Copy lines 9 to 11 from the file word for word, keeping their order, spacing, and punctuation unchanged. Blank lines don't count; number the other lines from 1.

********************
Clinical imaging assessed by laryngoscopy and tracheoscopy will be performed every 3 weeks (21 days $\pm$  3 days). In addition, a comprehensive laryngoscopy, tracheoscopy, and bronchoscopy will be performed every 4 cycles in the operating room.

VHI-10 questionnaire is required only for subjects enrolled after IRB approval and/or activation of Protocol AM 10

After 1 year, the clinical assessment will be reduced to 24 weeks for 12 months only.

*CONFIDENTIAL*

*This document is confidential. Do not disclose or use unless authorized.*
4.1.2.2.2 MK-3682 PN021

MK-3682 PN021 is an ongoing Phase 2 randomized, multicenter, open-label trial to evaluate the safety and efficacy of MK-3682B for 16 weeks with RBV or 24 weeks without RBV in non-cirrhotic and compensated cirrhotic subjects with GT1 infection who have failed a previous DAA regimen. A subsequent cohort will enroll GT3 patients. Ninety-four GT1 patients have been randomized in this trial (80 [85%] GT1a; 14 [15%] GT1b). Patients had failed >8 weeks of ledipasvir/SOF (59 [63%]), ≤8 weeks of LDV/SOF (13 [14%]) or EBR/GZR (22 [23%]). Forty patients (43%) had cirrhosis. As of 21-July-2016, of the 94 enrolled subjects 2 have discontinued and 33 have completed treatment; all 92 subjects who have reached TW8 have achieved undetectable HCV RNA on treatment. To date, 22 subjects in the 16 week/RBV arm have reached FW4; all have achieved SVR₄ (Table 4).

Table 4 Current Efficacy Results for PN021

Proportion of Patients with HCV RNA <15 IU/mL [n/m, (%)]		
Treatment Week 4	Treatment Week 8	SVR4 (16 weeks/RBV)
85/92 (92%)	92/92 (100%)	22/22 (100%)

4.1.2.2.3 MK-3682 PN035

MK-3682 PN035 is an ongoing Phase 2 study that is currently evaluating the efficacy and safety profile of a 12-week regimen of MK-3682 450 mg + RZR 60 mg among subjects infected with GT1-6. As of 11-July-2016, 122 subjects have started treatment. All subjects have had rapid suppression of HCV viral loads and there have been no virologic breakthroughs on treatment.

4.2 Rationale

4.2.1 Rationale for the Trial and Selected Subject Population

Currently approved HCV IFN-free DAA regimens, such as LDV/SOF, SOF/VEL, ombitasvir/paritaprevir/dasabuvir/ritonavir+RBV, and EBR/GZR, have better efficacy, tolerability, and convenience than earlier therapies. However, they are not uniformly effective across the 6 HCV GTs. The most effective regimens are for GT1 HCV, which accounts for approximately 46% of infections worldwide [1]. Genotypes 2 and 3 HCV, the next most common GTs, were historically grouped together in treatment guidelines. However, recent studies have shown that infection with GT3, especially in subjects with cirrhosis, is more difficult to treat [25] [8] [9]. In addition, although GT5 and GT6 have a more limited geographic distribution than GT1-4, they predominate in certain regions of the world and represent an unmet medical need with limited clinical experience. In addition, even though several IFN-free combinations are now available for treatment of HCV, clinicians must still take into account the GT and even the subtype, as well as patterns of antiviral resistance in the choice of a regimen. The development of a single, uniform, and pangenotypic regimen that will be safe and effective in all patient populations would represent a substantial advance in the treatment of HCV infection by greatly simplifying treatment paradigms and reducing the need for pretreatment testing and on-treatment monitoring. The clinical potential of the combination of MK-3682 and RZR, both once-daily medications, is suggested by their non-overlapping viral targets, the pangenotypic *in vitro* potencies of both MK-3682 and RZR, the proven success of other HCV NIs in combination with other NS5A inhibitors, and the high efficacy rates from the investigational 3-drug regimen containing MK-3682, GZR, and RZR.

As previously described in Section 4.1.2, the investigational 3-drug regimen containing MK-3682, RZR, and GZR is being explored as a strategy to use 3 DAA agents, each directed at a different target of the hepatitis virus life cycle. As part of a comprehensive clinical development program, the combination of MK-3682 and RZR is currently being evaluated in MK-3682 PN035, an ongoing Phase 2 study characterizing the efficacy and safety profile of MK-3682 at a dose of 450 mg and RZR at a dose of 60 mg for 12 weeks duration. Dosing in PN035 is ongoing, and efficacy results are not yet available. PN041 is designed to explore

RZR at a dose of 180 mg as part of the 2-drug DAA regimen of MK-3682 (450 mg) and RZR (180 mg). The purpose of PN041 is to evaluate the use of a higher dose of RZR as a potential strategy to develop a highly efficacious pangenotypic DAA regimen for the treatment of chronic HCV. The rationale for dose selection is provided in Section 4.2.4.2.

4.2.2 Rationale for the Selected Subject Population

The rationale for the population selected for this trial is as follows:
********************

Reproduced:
Proportion of Patients with HCV RNA <15 IU/mL [n/m, (%)]		
Treatment Week 4	Treatment Week 8	SVR4 (16 weeks/RBV)
85/92 (92%)	92/92 (100%)	22/22 (100%)